California has long-set vehicle emissions standards that have shaped targets in the US and globally because of the buying power of the state’s 40 million-odd residents.
On Wednesday, local time, the state’s Governor Gavin Newsom said California would prohibit the sale of all new cars and light trucks powered by petrol from 2035.
“This is the most impactful step our state can take to fight climate change,” Governor Newsom said. “Cars shouldn’t melt glaciers or raise sea levels, threatening our cherished beaches and coastlines.”
The state is in the midst of its worst wildfire season on record and another big heatwave is due to arrive in days.
Behyad Jafari, chief executive of Australia’s Electric Vehicle Council, said California joins a list of other markets preparing to ban sales of new cars with internal combustion engines. Britain has set a 2030 goal, among others.
While the Australian government will spend $74.5 million to support electric vehicle charging sites, its support for the emerging industry is less than half of 1 per cent of the $1.9 billion it set aside for low-carbon technology.
“They are certainly failing to grasp the opportunity provided by the technology,” Mr Jafari said, noting the Morrison government had gifted almost triple that sum to increase storage at oil refineries.
A spokesman for Energy Minister Angus Taylor said the government’s goal was to cut the cost of new technologies, reducing emissions and creating jobs in the process.
“Our approach respects consumer choice and enables them to adopt new technologies, including [electric vehicles], where it makes sense for them to do so,” the spokesman said.
China’s move also offered a contrast, with Mr Xi offering the first indication of when the world’s biggest emitter of greenhouse gases would reach net zero emissions.
“China will scale up its [national emissions goal] by adopting more vigorous policies and measures,” Mr Xi said. “We aim to have CO2 emissions peak before 2030 and achieve carbon neutrality before 2060.”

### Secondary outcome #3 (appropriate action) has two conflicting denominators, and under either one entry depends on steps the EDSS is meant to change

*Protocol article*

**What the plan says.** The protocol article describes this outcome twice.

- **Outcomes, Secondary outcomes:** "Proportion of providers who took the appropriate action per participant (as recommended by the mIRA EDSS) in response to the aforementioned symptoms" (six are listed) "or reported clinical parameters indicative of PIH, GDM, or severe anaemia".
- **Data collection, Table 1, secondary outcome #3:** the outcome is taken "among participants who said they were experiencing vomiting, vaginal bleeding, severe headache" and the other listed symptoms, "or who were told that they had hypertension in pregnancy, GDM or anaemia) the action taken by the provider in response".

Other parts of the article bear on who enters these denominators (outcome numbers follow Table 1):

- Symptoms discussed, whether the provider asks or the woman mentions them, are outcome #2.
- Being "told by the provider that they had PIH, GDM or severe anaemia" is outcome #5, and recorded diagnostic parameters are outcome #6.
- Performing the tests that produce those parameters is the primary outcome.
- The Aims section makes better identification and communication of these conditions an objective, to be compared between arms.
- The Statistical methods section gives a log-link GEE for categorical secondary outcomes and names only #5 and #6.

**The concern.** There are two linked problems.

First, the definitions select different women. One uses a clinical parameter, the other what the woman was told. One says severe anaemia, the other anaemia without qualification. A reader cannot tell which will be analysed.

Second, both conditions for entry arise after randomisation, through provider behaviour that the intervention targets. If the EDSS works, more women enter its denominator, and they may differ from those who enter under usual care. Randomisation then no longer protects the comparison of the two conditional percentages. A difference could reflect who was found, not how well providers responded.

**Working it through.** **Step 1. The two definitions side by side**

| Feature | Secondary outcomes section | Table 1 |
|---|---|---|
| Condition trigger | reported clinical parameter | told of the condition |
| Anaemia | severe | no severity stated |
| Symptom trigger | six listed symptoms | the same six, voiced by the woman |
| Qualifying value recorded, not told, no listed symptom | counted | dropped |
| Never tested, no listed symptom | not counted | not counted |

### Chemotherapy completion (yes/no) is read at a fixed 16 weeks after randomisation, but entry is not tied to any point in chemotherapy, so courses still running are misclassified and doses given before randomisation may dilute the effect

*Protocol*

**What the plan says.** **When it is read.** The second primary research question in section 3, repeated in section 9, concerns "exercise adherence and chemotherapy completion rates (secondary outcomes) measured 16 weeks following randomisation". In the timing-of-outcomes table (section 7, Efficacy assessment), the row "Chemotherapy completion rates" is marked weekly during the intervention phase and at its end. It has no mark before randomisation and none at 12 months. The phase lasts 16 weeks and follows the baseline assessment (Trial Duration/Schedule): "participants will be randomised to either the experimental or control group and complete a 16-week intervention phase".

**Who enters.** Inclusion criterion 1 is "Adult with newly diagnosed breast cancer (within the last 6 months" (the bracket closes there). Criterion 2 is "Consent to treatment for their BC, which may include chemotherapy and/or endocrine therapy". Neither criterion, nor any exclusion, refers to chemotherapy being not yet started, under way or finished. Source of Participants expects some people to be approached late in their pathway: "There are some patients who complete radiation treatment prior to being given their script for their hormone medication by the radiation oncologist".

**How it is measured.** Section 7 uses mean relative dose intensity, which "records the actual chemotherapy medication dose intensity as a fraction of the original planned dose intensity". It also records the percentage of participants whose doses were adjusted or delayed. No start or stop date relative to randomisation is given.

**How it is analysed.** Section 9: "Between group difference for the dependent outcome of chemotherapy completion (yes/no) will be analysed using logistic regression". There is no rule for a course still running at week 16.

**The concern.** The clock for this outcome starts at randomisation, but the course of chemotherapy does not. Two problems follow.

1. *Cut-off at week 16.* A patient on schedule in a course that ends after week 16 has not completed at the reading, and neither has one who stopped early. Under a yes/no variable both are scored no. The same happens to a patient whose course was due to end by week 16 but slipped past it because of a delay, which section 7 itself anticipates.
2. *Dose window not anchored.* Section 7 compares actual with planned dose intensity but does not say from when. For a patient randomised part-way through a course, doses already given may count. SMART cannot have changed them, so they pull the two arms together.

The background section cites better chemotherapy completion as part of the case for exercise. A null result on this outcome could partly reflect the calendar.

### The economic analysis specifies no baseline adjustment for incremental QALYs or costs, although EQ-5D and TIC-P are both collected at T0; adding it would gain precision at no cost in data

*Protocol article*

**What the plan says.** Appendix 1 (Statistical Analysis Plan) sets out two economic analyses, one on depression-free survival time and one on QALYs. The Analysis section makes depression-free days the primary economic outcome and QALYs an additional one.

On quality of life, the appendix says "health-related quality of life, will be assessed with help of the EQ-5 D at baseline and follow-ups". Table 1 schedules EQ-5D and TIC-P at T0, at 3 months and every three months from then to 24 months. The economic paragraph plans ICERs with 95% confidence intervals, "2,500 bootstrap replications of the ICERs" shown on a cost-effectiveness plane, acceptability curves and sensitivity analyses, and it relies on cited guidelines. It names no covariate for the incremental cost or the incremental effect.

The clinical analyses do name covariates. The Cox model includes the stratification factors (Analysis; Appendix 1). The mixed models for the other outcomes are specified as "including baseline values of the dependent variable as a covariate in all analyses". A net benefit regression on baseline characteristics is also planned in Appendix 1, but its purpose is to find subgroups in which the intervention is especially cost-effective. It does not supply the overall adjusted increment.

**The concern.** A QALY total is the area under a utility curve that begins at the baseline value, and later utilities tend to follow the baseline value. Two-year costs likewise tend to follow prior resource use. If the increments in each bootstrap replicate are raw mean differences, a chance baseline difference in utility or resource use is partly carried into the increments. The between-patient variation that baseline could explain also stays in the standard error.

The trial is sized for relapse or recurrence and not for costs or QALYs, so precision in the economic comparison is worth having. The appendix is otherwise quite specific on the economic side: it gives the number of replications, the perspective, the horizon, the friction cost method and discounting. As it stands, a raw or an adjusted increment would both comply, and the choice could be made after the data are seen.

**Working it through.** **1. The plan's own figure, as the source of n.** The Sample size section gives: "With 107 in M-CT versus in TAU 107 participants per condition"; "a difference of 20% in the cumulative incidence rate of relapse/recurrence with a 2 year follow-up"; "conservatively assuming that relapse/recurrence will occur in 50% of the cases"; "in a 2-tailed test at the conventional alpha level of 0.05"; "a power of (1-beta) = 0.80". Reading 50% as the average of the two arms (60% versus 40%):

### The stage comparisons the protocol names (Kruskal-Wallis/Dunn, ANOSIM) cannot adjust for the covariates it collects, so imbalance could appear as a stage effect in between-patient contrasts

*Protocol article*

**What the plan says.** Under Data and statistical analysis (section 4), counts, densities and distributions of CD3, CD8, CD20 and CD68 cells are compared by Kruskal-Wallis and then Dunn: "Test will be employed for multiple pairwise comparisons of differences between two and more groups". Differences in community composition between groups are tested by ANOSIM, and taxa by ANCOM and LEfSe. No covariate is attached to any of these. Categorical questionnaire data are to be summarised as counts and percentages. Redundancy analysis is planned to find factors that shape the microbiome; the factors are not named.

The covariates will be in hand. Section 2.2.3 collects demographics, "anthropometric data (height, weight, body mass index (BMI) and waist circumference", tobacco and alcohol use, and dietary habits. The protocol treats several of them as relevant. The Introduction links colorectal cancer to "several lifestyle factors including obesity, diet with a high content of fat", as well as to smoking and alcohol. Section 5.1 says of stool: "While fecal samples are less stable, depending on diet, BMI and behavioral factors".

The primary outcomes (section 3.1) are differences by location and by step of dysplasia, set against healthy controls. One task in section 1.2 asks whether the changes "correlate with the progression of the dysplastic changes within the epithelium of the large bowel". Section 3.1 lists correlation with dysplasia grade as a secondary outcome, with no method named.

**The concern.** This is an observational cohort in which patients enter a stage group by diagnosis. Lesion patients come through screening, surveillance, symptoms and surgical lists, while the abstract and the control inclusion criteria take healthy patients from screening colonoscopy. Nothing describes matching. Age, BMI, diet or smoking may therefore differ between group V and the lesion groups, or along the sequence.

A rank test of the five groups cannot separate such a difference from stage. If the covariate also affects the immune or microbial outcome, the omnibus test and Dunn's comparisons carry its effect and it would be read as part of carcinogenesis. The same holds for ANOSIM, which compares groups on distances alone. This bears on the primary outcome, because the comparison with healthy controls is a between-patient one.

Lauri Myllyvirta, an analyst with the Centre for Research on Energy an Clean Air, said it remains to be seen how Xi’s surprise comments would square with China’s recent accelerated approval of new coal-fired power stations.
“A broad announcement by [Xi Jinping], and one made in front of the world’s assembled heads of state, has the potential to mobilise the resources of the society and re-align the five-year plan targets,” CREA said in a report.
“If the signal goes out to the bureaucracy that this vision is something to be implemented from now on, it can kick China’s energy transition into high gear.”
Emma Herd, chief executive of the Investor Group on Climate Change, said more than 40 per cent of Australia’s trade was now with countries setting a net zero goal, a share that would climb above half should Democrat Joe Biden win the US presidential race in November.
Without a net zero goal of its own, the Morrison government was sending mixed signals to investors, Ms Herd said: “The private sector is trying to work out where the market is going.”
Peter Hannam writes on environment issues for The Sydney Morning Herald and The Age.